From Upward Mobility to Upward Nobility

Rod quotes David Rieff, who writes in personally, and reflects: consumerism is Promethean knowledge and [ . . . ] the only alternative to it is economic catastrophe —- something only the most convinced of misanthropes could possibly welcome. Is he correct? Is the only alternative to being . . . . Continue Reading »

The Modern Center

Over at The American Scene, Alan Jacobs does the public service of reminding us that those medieval Christians didn’t put Earth at the center of the universe because they were arrogant: The center of the medieval cosmos is not the most important place, but the stillest and deadest place, the . . . . Continue Reading »

Eros lo Volt-watch

Apparently there being soul in cyberspace means that there’s adultery and divorce in cyberspace as well: "I went mad — I was so hurt. I just couldn’t believe what he’d done," Taylor told the Western Morning News. "It may have started online, but it existed . . . . Continue Reading »

Scenes from an ISI Conference, part 2

Part 2 of a two-part series . ACT III: ROSS: . . . and with that, I guess I yield the floor. DARA ( whispered ): You can always tell a former debater. HELEN ( whispered ): Did Ross do debate at Harvard? DARA ( whispered ): I don’t know. ROSS: So, questions? Yeah, there. HELEN: You said that . . . . Continue Reading »

Newt: Prying open Locke’s Lockbox?

Freddie : I gotta tell you, I’m such a fan of sweeping ideas and idiosyncratic solutions to social problems that I’m naturally kind of attracted to Newt Gingrich’s new grand scheme , even if it is from one of the more odious people in American politics. Certainly, I think . . . . Continue Reading »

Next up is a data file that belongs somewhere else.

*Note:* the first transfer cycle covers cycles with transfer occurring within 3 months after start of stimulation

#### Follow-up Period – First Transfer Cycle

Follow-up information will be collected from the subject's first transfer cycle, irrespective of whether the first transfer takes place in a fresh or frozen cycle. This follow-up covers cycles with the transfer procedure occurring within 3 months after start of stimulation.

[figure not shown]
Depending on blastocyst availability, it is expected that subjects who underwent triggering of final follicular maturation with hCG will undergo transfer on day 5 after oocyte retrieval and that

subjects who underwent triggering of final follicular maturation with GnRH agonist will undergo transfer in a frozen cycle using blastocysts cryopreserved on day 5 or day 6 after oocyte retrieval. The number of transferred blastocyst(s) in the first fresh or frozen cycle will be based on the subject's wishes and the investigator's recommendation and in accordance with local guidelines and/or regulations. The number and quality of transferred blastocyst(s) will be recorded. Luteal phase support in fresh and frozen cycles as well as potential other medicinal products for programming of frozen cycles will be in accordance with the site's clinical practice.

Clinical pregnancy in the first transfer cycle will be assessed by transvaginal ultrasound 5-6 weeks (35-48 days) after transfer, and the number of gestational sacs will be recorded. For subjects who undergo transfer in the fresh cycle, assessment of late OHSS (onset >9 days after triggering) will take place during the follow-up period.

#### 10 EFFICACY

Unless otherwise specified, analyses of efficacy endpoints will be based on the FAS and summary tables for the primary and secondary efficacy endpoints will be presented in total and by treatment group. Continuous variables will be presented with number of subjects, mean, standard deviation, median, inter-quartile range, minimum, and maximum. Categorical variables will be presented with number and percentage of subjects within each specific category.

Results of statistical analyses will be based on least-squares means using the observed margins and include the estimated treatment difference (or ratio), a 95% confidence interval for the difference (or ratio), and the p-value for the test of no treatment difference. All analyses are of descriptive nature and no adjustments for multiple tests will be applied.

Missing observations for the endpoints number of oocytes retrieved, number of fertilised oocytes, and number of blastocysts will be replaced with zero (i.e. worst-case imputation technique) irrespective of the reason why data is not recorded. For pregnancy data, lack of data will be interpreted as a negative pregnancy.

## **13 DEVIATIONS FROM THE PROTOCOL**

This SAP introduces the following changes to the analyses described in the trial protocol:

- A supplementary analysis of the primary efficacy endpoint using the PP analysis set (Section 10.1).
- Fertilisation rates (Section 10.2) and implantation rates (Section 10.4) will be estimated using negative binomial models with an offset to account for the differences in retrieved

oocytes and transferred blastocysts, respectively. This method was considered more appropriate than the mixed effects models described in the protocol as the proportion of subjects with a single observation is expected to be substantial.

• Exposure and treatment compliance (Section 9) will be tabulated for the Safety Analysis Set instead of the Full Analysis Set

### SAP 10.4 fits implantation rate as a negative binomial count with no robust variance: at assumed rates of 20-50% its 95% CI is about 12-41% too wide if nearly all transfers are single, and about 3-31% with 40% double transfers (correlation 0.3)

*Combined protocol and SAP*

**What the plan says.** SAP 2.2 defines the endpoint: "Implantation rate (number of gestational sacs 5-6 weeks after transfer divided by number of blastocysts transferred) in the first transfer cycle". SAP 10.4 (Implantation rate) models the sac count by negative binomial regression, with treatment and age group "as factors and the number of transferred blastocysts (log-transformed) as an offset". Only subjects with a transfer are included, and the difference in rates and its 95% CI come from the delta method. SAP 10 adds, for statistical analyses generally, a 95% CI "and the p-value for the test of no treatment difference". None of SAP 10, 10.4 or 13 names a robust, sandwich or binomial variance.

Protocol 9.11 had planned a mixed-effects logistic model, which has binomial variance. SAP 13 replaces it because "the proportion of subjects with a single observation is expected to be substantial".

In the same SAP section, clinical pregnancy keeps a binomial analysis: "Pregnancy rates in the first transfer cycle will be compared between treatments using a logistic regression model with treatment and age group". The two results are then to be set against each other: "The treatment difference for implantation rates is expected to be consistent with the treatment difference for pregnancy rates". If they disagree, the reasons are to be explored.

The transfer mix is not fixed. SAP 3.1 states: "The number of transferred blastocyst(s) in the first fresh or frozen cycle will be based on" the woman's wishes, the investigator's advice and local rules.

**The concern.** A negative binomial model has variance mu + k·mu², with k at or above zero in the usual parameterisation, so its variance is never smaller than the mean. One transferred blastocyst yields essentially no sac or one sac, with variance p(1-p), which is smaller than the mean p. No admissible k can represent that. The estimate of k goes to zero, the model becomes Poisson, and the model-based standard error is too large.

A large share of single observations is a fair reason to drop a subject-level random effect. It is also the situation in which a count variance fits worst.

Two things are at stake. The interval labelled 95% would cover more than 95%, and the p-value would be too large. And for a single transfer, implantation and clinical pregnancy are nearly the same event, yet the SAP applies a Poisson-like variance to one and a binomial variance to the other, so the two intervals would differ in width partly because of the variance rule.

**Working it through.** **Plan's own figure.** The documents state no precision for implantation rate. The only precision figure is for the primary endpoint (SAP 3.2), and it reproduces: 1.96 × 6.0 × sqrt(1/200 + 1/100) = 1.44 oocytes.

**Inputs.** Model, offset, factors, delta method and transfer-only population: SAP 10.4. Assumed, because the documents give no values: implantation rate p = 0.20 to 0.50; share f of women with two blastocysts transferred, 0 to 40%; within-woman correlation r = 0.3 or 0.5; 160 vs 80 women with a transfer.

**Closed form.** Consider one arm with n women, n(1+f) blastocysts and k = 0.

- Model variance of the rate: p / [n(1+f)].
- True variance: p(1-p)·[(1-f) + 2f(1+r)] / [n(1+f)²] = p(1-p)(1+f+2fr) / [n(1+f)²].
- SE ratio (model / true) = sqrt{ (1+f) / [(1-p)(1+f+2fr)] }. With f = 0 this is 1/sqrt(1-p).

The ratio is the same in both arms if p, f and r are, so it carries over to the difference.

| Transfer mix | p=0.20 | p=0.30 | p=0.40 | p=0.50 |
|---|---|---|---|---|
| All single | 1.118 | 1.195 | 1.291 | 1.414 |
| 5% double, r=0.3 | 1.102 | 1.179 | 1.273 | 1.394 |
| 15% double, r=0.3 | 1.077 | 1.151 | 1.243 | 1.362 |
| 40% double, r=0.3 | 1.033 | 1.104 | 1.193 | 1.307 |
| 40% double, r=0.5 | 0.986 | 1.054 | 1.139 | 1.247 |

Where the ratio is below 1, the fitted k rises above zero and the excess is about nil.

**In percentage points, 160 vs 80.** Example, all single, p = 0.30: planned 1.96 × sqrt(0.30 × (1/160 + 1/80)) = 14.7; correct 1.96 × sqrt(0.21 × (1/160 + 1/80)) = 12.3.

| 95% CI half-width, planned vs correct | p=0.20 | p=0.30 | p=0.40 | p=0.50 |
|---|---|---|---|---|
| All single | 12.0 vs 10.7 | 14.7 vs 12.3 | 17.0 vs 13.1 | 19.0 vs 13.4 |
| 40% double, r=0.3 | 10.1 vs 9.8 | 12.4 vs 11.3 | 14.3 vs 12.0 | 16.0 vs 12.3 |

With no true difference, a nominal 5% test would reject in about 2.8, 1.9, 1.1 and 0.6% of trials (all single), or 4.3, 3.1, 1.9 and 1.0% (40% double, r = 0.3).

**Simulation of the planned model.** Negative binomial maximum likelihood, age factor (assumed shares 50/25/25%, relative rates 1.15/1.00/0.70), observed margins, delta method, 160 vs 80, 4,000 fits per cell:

Scenes from an ISI Conference, part 1

Tristyn has scooped me a little, but, for those of you who don’t read the Yale Free Press blog, I’ll first say "Why?" and then remind you that everybody who’s anybody spent this past Saturday in Gun Wavin’ New Haven asking ISI’s illustrious representatives . . . . Continue Reading »

Some Public Theology Thickets

In trundling along on my path toward understanding how theological, cultural, social, and political conservatism are interrelated yet distinct things, I revisited a fine Heritage lecture by one James Ceaser called "Creed Versus Culture." There is no way to do justice to the whole lecture . . . . Continue Reading »